Wild boar
They had clearly just gone for a cooling dip in some mud. I like how this sow has a mud stain on her flank the Nike symbol that looks like the Nike symbol.

Wild boar
The wild boar at Chek Jawa appear to comprise a family group, led by one large adult sow. I believe that this was one of the piglets from last year's litter, who has since grown up and now has young of her own. She's usually seen in the company of her mother and one of her sisters, as well as the newest litter.

Wild boar
Wild boar
The piglets are now a little larger, and their watermelon stripes are starting to fade. We're not sure just exactly how many piglets are there, and which sow they belong to.

Wild boar
The matriarch (who is probably a grandmother) wasn't with the rest of the family. I wonder where she is. We also haven't seen the boars in quite some time, although the piglets clearly indicate that they're out there somewhere. Perhaps the boars are still more wary around humans, and like the minibus drivers have shared in the past, the males don't get fed as they are more likely to turn aggressive.

We learnt from the Information Kiosk that the durian trees (Durio zibethinus) had flowered around 3 weeks ago! Which means that we could probably expect to see the trees fruiting sometime in November or December.

A small group from International Coastal Cleanup Singapore (ICCS) are also here at Chek Jawa for a recce trip, in preparation for the annual cleanup session in September.

After a quick briefing, our visitors set off, led by Sankar, Pei Yan, Chay Hoon and Ria.

Ria brought along the Singapore flag, and our enthusiastic visitors gamely posed for photos on the Jejawi Tower.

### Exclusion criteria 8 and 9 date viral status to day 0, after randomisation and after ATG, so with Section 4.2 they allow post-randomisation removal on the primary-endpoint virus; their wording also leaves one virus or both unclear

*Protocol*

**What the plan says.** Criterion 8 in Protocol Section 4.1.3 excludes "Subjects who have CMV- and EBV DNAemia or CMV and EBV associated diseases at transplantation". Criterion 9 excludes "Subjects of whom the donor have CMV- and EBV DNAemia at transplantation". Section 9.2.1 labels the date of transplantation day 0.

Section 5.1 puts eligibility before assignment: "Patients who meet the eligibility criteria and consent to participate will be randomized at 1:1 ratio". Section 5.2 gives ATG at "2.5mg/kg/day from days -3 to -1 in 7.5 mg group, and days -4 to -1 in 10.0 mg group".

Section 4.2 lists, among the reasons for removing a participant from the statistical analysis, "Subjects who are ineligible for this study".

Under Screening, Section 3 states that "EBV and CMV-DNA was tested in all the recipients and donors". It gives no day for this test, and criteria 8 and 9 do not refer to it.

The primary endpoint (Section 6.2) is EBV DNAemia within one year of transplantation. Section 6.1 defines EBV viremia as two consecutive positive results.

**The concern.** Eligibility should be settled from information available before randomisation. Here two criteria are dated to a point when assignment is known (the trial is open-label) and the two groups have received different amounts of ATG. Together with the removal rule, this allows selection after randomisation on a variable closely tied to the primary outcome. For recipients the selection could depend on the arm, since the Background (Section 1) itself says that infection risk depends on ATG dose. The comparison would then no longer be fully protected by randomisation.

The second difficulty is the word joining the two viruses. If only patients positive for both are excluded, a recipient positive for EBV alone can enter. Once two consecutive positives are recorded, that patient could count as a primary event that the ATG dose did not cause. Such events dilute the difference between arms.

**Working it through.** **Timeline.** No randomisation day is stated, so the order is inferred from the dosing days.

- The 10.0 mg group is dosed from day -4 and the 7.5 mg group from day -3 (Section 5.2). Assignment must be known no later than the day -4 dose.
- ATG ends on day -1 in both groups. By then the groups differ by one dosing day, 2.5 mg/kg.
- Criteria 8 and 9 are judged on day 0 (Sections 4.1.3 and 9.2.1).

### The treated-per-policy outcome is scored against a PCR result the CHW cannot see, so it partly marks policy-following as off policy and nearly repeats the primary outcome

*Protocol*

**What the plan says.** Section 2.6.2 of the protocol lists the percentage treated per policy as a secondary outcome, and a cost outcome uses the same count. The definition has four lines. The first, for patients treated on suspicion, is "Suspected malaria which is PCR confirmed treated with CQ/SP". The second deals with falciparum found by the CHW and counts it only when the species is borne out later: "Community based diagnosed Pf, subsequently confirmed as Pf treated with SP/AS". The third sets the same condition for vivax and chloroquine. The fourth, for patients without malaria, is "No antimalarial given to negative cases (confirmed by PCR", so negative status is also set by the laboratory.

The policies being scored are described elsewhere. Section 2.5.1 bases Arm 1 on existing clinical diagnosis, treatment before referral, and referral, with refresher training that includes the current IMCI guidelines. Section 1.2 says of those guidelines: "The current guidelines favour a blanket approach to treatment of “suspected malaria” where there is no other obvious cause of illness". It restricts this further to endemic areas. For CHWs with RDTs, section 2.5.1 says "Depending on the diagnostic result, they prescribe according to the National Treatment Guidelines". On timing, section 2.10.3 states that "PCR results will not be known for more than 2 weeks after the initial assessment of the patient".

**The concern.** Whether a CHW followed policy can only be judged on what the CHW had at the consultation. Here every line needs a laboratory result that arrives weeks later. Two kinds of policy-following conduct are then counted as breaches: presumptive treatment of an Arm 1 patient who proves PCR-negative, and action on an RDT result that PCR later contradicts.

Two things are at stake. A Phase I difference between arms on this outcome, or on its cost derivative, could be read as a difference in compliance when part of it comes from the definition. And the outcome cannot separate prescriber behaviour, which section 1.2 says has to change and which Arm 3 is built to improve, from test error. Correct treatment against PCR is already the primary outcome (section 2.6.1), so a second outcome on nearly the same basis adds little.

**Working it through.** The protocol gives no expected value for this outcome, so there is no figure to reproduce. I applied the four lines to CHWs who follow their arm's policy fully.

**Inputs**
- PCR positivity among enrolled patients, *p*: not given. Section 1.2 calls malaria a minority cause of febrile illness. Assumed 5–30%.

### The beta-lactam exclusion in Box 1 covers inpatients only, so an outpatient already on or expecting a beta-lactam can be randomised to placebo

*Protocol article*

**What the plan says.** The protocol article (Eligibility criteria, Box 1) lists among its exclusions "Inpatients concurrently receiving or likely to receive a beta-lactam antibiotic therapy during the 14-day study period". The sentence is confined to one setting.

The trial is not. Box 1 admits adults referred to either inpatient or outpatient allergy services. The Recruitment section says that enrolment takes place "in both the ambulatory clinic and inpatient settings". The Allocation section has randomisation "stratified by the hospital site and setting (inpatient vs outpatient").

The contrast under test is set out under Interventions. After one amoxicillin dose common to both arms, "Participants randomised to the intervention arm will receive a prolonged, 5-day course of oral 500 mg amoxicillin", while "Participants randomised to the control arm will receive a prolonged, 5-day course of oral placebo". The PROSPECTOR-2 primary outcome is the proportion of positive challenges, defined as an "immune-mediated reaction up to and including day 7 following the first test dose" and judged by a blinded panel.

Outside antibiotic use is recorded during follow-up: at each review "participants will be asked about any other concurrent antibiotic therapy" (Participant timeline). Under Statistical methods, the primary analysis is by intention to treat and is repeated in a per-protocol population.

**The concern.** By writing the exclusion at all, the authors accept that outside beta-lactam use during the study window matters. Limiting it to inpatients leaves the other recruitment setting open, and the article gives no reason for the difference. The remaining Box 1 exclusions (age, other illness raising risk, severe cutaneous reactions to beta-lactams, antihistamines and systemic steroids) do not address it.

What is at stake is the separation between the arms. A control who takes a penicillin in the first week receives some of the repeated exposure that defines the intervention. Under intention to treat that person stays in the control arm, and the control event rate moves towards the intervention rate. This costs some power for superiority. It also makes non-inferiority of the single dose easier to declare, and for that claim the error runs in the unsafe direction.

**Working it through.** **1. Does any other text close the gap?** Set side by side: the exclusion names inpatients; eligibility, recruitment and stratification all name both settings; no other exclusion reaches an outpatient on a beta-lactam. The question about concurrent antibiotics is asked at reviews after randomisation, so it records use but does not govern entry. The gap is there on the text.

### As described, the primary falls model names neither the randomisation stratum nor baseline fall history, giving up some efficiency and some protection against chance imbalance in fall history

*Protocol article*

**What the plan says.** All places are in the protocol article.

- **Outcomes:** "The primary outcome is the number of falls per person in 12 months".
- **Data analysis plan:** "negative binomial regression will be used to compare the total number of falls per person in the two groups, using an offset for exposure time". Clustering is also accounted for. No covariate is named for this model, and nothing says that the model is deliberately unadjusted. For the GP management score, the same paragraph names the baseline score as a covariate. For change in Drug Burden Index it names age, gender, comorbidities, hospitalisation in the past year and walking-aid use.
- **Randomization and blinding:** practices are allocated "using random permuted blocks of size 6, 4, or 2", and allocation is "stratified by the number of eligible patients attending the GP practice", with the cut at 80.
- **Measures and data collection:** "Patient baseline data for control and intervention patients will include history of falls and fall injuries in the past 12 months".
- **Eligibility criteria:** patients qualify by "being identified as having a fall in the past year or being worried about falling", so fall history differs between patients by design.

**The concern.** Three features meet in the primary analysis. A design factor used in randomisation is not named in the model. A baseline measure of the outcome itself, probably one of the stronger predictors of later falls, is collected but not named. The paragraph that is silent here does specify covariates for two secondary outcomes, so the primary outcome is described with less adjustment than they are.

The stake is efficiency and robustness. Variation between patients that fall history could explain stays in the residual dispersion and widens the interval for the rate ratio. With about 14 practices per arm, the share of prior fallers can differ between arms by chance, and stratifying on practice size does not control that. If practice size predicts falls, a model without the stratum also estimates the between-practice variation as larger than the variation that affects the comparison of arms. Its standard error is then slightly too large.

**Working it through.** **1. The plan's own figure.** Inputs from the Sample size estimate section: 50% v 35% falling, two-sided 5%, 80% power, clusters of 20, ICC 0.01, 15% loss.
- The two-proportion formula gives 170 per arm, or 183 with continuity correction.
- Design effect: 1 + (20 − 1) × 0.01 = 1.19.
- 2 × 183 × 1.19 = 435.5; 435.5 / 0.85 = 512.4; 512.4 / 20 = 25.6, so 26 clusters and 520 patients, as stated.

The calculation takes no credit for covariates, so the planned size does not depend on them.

Here's Ria's group at the foot of the Jejawi Tower.

Everyone has lots of fun trying to spot crabs and mudskippers in the mangroves. Even the giant mudskipper (Periophthalmodon schlosseri) proved to be a challenge to spot among the mangrove roots.

"There, do you see the mudskipper?"

I shared with some of the visitors about the tree-climbing crabs (Episesarma spp.) commonly seen in the mangroves, and as luck would have it, we saw several Singapore tree-climbing crabs (Episesarma singaporense), identified by the distinctive red claws.

We found this plant with white flowers and bright red fruits that reminded us of cherry tomatoes. I wonder what it is.

Where the mangroves began to thin out, large groups of porcelain fiddler crabs (Uca annulipes) were seen. Everyone was amused and entertained by the frantic waving of claws and little skirmishes as males competed with each other for females.

Closer to the mudflat, the orange fiddler crabs (Uca vocans) dominated the shore.